Non-deductibility of Expenses Paid with Forgiven Paycheck Protection Program Loans

Marcia Swihart Orgill

By Marcia Swihart Orgill



tax deduction

According to new guidance issued by the IRS in Notice 2020-32, no deduction is allowed for otherwise deductible expenses if they are paid with PPP loan funds that are forgiven and the income associated with the forgiveness is excluded from the taxpayer’s income. The basis for the IRS’ disallowance of the tax deduction for such expenses is Internal Revenue Code (IRC) Section 265(a).

IRC Section 265(a) provides that a deduction is not allowed for any amount otherwise deductible that is allocated to one more classes of income which are wholly exempt from income taxes. The IRS ruled that the CARES Act’s exclusion from income of forgiven PPP loan amounts results in a “class of exempt income” under Section 1.265-1(b)(1) of the Treasury Regulation. Therefore, the payment of such expenses is non-deductible from income because such payment is allocable to tax exempt income. Continue reading »

Bankruptcy and Workouts After the CARES Act

A. Thomas DeWoskin

By A. Thomas DeWoskin



As the COVID-19 crisis deepens, it is getting even more difficult for small business owners to plan for the future. It now appears likely that the crisis will not simply end – it will ebb and flow in waves for quite a while, yet another variable for small business owners to consider for an extremely uncertain future.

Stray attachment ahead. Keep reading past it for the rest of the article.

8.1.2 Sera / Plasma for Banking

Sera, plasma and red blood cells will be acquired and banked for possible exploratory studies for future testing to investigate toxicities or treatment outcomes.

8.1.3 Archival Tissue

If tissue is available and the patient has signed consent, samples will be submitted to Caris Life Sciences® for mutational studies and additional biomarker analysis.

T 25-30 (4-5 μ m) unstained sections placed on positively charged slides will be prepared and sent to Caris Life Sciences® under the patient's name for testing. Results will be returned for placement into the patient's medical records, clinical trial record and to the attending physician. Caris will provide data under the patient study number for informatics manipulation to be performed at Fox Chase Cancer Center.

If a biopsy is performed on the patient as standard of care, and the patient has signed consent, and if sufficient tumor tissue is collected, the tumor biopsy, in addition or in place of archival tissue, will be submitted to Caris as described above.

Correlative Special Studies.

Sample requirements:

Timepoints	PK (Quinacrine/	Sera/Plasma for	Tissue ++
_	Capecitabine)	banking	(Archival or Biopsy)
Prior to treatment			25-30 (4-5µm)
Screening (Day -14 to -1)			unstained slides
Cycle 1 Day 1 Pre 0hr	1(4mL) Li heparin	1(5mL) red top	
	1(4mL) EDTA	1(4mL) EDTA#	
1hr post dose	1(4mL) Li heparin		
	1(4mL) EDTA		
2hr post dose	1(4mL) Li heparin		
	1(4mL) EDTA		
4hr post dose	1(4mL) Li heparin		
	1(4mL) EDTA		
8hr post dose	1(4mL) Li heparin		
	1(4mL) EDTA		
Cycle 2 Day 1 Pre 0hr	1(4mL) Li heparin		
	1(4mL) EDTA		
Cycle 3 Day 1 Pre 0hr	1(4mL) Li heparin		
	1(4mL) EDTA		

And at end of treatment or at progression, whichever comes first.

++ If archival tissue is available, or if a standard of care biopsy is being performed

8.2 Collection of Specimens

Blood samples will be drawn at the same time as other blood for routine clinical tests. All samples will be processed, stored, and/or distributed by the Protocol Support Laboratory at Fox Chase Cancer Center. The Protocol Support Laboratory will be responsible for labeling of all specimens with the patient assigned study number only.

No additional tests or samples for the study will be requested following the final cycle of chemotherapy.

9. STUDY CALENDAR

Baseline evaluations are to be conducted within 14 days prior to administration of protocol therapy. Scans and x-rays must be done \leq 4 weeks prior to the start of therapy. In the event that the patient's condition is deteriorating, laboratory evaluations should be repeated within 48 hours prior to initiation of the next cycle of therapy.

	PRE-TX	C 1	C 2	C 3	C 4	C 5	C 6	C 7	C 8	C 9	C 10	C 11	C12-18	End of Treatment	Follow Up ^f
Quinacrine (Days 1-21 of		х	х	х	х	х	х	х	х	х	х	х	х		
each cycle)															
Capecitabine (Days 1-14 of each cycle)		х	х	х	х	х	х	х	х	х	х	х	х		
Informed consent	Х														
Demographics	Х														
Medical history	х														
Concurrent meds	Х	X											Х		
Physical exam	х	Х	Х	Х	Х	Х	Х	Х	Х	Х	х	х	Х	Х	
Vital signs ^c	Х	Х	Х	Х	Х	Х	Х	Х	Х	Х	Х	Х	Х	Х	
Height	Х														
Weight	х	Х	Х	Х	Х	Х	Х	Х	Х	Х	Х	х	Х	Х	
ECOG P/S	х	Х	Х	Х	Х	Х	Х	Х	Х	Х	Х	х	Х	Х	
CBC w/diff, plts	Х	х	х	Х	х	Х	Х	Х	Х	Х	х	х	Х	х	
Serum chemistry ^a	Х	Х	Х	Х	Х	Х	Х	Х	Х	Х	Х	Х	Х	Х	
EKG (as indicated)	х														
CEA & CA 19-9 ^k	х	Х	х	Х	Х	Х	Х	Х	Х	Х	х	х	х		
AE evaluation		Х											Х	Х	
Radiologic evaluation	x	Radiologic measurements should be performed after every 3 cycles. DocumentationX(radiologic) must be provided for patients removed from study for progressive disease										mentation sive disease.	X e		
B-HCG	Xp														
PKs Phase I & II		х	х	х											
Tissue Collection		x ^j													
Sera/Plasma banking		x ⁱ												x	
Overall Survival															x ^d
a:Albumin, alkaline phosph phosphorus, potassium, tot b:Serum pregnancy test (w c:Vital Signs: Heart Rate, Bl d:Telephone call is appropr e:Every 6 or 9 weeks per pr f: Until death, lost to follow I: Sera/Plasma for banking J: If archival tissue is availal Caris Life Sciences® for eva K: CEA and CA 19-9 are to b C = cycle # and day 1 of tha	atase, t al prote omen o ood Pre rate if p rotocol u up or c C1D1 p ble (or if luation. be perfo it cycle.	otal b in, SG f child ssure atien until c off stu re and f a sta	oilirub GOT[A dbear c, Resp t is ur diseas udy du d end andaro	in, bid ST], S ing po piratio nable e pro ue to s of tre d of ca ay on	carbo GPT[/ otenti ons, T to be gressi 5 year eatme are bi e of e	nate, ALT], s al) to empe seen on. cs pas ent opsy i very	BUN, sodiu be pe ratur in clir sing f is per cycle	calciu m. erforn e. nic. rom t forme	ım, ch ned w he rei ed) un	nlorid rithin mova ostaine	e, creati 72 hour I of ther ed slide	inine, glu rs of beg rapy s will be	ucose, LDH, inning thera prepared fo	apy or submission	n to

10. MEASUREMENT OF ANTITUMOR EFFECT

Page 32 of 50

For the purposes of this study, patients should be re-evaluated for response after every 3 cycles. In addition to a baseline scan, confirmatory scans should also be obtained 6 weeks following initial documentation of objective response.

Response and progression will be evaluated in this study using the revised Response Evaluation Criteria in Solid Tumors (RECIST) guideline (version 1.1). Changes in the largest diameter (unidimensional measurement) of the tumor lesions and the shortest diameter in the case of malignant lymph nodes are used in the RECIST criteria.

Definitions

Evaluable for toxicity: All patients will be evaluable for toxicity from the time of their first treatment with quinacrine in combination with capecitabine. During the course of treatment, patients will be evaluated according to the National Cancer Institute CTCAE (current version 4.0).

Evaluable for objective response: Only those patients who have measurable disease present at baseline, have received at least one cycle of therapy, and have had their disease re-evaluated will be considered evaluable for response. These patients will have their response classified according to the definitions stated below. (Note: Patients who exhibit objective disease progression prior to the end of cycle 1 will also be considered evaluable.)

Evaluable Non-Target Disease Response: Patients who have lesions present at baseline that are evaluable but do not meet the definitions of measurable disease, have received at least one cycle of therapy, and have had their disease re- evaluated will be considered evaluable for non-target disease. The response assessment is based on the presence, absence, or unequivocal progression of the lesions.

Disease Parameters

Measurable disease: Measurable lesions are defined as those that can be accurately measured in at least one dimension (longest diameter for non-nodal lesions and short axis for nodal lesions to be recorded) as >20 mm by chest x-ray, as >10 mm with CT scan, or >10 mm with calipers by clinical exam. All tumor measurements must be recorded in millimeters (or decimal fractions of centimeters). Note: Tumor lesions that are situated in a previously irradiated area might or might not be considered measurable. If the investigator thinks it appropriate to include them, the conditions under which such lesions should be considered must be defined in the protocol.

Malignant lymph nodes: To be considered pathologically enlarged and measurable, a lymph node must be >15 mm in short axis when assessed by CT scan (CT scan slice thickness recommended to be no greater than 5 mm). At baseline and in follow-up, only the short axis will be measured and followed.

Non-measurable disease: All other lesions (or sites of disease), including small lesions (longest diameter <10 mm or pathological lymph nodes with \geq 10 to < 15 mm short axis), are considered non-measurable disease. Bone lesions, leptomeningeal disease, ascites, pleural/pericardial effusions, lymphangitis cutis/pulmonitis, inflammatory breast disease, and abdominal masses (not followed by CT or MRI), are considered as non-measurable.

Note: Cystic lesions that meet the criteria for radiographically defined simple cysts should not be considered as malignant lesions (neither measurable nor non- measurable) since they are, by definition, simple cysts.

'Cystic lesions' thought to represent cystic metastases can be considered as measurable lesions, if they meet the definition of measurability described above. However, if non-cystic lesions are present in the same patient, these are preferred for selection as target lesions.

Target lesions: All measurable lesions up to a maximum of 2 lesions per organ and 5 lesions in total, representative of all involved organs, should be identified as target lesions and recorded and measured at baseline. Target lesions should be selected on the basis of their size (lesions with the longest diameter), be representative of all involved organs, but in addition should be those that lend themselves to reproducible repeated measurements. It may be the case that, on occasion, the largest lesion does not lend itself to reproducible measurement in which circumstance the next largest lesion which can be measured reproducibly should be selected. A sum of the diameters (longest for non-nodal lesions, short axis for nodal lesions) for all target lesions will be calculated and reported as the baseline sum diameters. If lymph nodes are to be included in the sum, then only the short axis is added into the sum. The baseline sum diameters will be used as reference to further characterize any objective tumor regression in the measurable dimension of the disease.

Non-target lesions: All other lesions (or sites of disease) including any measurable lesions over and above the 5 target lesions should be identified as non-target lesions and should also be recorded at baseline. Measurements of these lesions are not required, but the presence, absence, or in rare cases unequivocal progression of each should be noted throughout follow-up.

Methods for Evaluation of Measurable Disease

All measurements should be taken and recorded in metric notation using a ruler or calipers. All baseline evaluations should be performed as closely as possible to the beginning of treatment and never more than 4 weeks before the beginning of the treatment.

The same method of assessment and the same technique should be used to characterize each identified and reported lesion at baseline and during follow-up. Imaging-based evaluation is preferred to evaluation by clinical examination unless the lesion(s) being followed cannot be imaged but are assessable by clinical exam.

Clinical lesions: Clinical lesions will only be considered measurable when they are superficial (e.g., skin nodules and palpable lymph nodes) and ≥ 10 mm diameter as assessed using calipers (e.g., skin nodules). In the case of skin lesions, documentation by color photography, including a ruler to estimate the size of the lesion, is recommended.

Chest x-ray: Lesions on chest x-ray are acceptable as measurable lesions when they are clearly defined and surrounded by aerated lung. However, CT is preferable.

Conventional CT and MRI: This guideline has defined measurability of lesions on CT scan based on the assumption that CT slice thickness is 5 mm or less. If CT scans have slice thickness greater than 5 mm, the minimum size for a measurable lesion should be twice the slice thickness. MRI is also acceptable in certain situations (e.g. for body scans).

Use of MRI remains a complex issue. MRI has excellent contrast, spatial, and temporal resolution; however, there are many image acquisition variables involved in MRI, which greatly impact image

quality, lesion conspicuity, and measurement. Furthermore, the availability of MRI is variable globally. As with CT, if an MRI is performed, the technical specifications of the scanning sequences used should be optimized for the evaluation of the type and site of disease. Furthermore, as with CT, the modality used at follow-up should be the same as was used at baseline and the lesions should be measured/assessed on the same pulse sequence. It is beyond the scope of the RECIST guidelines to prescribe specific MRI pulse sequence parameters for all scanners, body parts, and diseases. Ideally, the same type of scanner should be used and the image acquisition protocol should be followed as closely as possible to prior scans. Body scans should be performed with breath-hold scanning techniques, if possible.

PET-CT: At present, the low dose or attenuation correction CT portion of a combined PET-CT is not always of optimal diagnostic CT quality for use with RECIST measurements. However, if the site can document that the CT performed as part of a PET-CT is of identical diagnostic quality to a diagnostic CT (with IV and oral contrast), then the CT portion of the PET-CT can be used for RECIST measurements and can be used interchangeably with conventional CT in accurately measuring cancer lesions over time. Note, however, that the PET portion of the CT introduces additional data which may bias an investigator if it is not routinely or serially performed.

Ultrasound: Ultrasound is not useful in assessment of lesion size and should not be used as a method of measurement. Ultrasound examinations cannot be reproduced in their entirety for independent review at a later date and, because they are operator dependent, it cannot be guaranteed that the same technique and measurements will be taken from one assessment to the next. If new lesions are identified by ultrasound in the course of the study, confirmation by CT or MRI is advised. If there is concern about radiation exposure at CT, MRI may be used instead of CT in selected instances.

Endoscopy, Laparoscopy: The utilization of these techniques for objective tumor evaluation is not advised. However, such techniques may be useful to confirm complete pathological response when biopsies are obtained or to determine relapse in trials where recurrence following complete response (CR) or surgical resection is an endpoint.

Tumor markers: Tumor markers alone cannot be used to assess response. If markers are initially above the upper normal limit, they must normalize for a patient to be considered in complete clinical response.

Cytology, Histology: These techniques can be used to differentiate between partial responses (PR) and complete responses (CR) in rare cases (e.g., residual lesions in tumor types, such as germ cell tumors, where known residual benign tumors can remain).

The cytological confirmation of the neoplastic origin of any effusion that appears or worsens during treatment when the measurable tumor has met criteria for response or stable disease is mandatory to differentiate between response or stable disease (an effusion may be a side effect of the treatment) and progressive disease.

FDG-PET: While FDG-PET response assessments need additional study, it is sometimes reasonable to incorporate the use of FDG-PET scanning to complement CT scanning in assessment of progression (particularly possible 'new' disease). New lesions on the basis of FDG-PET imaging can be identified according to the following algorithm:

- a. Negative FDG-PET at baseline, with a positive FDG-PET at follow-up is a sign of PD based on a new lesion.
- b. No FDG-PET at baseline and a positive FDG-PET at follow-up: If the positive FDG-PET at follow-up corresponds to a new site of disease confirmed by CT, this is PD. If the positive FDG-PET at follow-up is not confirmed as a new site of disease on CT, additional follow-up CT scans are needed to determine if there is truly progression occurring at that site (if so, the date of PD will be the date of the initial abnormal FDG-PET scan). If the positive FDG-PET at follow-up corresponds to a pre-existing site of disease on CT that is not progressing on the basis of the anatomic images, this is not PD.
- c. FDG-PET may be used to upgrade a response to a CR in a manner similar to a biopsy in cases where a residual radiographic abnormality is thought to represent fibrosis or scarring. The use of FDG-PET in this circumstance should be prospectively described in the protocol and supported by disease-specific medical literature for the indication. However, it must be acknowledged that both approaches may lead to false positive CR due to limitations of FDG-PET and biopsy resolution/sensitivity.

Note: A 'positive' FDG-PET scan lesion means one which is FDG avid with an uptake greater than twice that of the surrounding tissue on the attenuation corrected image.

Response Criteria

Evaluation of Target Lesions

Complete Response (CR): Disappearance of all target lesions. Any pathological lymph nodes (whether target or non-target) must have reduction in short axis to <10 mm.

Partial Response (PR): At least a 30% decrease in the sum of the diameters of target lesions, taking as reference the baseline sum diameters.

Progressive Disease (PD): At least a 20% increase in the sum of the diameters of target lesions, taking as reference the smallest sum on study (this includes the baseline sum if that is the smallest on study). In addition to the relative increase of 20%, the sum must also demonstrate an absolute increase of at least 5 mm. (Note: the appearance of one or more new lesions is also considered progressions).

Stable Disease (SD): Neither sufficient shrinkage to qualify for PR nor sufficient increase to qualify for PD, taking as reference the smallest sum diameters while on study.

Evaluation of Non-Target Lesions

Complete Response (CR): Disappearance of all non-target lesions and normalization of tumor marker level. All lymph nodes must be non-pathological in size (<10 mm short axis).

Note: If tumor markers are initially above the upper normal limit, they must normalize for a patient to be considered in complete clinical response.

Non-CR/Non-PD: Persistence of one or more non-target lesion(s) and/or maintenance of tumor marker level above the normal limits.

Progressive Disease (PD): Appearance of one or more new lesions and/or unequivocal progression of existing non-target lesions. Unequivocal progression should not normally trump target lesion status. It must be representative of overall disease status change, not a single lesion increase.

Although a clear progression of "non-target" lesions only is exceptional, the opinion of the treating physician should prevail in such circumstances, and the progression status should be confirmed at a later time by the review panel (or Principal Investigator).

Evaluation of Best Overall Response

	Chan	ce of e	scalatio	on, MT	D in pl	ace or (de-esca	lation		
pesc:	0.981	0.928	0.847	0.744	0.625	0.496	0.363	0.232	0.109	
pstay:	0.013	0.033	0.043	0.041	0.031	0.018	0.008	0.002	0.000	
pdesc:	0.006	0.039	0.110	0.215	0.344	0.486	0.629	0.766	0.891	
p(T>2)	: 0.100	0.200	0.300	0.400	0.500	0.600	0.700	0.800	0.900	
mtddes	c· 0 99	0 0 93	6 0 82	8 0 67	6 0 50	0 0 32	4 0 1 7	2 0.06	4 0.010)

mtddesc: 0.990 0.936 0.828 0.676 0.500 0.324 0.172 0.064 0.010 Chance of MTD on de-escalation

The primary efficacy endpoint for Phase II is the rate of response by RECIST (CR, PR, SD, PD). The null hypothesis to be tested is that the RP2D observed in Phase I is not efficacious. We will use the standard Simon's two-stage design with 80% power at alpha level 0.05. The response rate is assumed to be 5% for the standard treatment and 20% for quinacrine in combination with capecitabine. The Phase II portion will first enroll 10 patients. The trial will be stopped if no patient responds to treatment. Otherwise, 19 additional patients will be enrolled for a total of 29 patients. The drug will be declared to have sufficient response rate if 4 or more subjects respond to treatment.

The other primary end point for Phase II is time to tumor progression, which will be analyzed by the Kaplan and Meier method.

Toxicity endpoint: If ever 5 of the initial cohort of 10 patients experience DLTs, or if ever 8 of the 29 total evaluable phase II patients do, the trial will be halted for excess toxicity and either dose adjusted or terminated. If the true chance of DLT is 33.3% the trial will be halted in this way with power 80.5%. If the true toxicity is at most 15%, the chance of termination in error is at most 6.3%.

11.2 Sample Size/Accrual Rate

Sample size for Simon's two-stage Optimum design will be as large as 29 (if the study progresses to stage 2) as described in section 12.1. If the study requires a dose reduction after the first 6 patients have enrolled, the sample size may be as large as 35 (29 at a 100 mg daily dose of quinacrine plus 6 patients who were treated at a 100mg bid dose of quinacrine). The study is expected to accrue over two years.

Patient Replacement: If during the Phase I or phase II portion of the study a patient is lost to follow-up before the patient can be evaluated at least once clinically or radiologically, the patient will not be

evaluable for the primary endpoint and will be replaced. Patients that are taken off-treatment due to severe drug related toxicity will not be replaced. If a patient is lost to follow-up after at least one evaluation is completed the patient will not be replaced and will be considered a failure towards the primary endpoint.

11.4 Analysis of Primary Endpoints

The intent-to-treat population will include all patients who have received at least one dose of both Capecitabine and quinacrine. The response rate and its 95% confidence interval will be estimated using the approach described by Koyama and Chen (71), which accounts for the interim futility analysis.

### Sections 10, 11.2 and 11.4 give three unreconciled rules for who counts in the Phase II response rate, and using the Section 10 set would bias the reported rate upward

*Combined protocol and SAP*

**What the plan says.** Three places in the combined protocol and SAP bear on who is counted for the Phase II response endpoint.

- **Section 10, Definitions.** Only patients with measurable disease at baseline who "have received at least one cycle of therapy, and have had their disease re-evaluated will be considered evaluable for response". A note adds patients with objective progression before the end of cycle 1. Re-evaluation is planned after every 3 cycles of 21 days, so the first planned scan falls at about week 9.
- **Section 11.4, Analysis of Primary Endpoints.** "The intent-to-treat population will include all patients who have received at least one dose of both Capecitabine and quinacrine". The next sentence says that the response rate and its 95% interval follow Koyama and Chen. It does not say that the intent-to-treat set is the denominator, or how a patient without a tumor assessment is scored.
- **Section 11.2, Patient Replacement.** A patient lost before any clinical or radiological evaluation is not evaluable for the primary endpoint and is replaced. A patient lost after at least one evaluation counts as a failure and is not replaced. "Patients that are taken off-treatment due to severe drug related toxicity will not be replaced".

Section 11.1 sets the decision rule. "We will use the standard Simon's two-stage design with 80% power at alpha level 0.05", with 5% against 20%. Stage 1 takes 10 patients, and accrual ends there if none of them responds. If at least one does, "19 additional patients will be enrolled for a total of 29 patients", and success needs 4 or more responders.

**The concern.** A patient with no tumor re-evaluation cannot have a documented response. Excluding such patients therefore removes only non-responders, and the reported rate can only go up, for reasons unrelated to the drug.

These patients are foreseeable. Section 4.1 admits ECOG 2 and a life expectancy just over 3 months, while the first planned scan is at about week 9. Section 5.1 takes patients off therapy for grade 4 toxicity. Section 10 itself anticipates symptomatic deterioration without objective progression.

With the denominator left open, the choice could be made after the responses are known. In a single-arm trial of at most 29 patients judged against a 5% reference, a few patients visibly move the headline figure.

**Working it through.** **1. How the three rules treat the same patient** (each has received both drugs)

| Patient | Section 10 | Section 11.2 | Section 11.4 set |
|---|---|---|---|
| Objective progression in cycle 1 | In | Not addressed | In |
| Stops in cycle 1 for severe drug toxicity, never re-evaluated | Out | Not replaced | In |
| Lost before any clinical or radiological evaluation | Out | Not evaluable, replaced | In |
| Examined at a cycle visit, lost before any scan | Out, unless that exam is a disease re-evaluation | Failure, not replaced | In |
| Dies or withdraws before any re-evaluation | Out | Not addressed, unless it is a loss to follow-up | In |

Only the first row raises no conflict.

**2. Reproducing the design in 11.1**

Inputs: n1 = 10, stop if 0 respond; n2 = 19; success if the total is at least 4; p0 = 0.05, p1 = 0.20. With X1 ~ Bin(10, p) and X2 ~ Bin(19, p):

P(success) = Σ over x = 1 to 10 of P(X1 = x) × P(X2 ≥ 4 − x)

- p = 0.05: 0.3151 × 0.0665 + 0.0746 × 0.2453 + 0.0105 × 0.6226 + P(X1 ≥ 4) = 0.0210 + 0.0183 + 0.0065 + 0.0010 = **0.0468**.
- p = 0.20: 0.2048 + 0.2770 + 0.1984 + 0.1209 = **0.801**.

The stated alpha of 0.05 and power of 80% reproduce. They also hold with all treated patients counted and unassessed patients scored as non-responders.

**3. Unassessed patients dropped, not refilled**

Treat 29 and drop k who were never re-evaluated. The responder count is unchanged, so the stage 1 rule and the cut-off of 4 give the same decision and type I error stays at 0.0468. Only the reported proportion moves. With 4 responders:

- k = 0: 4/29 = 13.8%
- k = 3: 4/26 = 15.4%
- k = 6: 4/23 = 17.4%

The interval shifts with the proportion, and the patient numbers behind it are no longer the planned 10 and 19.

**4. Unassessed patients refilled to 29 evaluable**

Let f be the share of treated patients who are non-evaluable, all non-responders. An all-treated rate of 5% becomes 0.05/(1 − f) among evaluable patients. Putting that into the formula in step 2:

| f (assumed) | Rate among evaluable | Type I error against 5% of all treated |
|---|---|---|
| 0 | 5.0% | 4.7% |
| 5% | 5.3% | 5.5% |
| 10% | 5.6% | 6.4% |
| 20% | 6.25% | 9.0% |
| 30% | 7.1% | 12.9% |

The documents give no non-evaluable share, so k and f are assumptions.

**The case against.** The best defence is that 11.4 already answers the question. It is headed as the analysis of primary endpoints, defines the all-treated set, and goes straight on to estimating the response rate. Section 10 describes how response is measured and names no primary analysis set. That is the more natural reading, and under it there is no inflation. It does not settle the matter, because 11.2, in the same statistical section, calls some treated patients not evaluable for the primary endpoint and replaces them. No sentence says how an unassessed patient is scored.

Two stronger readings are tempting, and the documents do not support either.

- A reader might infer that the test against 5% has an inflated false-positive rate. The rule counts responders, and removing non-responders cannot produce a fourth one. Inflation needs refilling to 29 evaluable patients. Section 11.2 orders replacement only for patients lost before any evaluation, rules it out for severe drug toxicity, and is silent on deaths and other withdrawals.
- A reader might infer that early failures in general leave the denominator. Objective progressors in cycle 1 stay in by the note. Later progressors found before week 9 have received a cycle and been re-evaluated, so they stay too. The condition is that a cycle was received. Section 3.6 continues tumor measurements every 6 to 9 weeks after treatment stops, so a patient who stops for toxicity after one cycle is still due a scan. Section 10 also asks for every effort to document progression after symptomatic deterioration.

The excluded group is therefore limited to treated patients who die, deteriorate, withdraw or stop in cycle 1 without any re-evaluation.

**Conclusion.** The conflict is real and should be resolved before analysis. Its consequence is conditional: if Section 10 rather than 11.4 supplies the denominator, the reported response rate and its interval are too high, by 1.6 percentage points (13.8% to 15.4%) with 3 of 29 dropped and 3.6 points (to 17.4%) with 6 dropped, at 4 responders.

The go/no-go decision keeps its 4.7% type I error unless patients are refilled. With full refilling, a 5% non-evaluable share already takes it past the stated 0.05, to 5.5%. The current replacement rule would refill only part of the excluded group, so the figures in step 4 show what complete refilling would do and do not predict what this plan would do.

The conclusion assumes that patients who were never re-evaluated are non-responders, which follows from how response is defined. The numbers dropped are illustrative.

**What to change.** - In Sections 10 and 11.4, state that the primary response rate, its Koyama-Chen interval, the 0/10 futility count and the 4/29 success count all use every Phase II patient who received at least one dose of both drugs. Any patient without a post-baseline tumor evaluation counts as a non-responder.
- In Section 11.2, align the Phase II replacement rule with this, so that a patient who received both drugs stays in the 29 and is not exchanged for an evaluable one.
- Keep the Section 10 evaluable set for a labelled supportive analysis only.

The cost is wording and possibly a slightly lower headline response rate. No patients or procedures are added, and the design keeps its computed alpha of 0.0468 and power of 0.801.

Despite the payroll protection program and all of the other government support programs being enacted in an effort to support the economy[1], it is a virtual certainty that hundreds of thousands of small businesses will need to file Chapter 11 bankruptcy reorganizations or enter into out of court workout agreements with their creditors during the next few years.

Several changes to a debtor’s ability to survive this chaos have occurred in recent months:

  • The enactment of Subchapter V of Chapter 11 of the Bankruptcy Code;
  • The enactment of the CARES Act; and
  • The practical results of so many businesses teetering on the brink of failure.

Before getting into the details, I am repeating my basic plea to all small business owners facing potential troubles. PLEASE: Continue reading »

What You Need to Know About Your PPP Loan

Hannah E. Mudd

By Hannah E. Mudd



As you are aware, the Paycheck Protection Program (“PPP”) was developed as a relief measure under the CARES Act. Unsurprisingly, the initial round of PPP funding was  fully claimed by businesses across the country. Congress passed a bill providing additional funding for PPP loans. If you previously applied for either loan, you may not need to re-apply. For more information, click here.

If you are one of the fortunate businesses to secure funding, you may be wondering – now what? Whether it be how you may use those funds or ensuring you receive maximum loan forgiveness, here’s what you need to know for your business.